Bobby Jindal Urges People of Color to just be White

Louisiana Governor Bobby Jindal published an op-ed piece in Politico where he says in part:

We have made tremendous progress, but as long as our society is comprised of imperfect human beings, we will always be striving for a more perfect union. We must not let this constant process prevent us from acknowledging the enormous strides we have already made.

Yet we still place far too much emphasis on our “separateness,” our heritage, ethnic background, skin color, etc. We live in the age of hyphenated Americans: Asian-Americans, Italian-Americans, African-Americans, Mexican-Americans, Cuban-Americans, Indian-Americans, and Native Americans, to name just a few.

Here’s an idea: How about just “Americans?” That has a nice ring to it, if you ask me. Placing undue emphasis on our “separateness” is a step backward. Bring back the melting pot.

There is nothing wrong with people being proud of their different heritages. We have a long tradition of folks from all different backgrounds incorporating their traditions into the American experience, but we must resist the politically correct trend of changing the melting pot into a salad bowl. E pluribus Unum.

There are several problems with this argument.  One is that racial and ethnic identities have become in the modern era important aspects of our sense of self and so cannot be discarded as simply as he suggests.  Another problem is that research in cognitive science shows that categorizing people is a fundamental way our minds work, so urging us to simply see sameness is unrealistic.  See the recently published Blindspot for an accessible overview of this research.  Yet another problem is that his suggestion that we all just think of ourselves as “American” means in practice thinking of ourselves as white.  A 2005 study by Devos and Banaji shows that most Americans implicitly associate being American with being white.  And since whiteness is the dominant frame that shapes our cultural images and conceptions, assimilation to ‘Americaness’ just means assimilation to whiteness.

On How Unconscious, Habitual, Behavior Maintains Systems of Oppression and Privilege

One of the most important things to know about racial oppression is how it is sustained in everyday practices.  Structures of advantage and disadvantage of all types, including those based on racialized identities, are maintained in our everyday, largely unconscious, actions.  Social psychologists have developed the concept of implicit bias that explains how this occurs.  Here is Rinku Sen, President and Executive Director of the Applied Research Center, discusses how implicit bias frames the Zimmerman verdict:

The verdict in George Zimmerman’s trial caused in me the kind of existential crisis that my optimistic nature is usually able to fend off. In these weeks I have come to understand just how much light exists between the basic assumptions of the racial justice movement and those of most white Americans. A Pew Research Center survey conducted in the week after the verdict revealed a huge gap between black and white attitudes. Just 30 percent of white respondents said they were dissatisfied with the verdict, compared to 86 percent of blacks. The key strategic question for a racial justice movement is whether to focus on growing that 30 percent, or simply to out organize the rest. To figure out an answer, we need to delve into the complicated relationship between explicit racism, unconscious bias, policymaking and culture.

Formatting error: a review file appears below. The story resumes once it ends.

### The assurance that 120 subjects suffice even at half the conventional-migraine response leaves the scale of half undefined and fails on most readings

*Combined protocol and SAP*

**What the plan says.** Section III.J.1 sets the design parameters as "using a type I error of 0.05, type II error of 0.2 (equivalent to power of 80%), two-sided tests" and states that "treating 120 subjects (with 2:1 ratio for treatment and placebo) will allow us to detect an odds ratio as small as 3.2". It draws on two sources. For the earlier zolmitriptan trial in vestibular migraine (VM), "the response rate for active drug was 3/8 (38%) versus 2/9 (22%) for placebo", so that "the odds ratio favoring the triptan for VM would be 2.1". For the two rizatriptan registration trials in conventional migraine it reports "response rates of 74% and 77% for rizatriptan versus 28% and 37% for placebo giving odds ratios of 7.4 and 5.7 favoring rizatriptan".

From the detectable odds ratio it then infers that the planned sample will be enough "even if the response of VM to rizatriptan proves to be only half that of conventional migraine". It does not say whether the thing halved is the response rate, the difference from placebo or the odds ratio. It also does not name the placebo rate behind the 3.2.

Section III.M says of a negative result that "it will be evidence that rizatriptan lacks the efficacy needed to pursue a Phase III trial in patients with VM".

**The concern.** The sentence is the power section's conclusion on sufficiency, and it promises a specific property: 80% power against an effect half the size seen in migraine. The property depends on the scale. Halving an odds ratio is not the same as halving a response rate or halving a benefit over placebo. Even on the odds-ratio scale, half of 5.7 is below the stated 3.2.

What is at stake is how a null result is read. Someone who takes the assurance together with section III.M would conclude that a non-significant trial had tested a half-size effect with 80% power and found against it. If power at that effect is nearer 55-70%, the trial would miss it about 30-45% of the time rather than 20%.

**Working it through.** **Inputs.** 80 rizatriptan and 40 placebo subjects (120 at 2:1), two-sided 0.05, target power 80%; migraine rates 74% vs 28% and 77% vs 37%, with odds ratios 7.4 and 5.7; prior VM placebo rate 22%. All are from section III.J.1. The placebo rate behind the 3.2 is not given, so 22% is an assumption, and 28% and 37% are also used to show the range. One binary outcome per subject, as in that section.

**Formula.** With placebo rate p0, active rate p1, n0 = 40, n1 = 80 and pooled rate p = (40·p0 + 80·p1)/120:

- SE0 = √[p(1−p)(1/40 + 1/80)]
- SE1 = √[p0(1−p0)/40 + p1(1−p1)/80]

Our legal frameworks are based on punishing explicit racism. Yet the not-explicit kind, what is known among social psychologists as “implicit bias,” also undergirds the punishing policies that make young black men so vulnerable to deadly forms of discrimination. That reality creates a challenge, because it’s much easier to condemn obvious racism than the kind that expresses itself in, say, Juror B37’s statement that Zimmerman could credibly assume Trayvon Martin was “trying to do something bad in the neighborhood.” Implicit bias is the reason why.

In the best-selling book “Thinking, Fast and Slow,” psychologist and economist Daniel Kahneman describes the brain as having two parts, which he calls Systems 1 and 2. System 1 is lightning fast, intuitive and overconfident. It makes many, many judgements, often based on false assumptions. System 1 selectively pulls facts and images to justify those judgements, totally unaware that it is doing so. System 2, however, is slow, methodical, and much less confident, and it only kicks under real pressure.

System 1 is willing to give George Zimmerman’s snap judgements about Trayvon the benefit of the doubt. To make your System 2 kick in and ask, for example, “Do I really need to clutch my bag/call the police/pull out my gun because a black man is walking toward me?” requires a decision, a desire to push System 1 aside. The good news of the Pew poll is it suggests that at least 30 percent of the nation’s white people have moved beyond their System 1s and engaged their System 2s. Several hundred of them are represented in the Tumblr We Are Not Trayvon.

What happens in System 1 with regard to race is called implicit bias, which Maya Wiley, president of the Center for Social Inclusion, did a great job of explaining on “Up with Steve Kornacki.” Implicit bias is the way that social psychologists refer to the phenomenon by which we are unaware of our prejudices. Our judgments about people don’t qualify as prejudices because our brains are happy enough to have a coherent story about “those people.” They’re happy to linger in System 1. Social psychologists at Harvard University, University of Virginia and University of Washington created the implicit bias test online to enable people to see their biases at work in a series of rapid-fire judgments driven by images of white and black people.

Read her full essay at Rinku Sen: The Racist Mind – COLORLINES.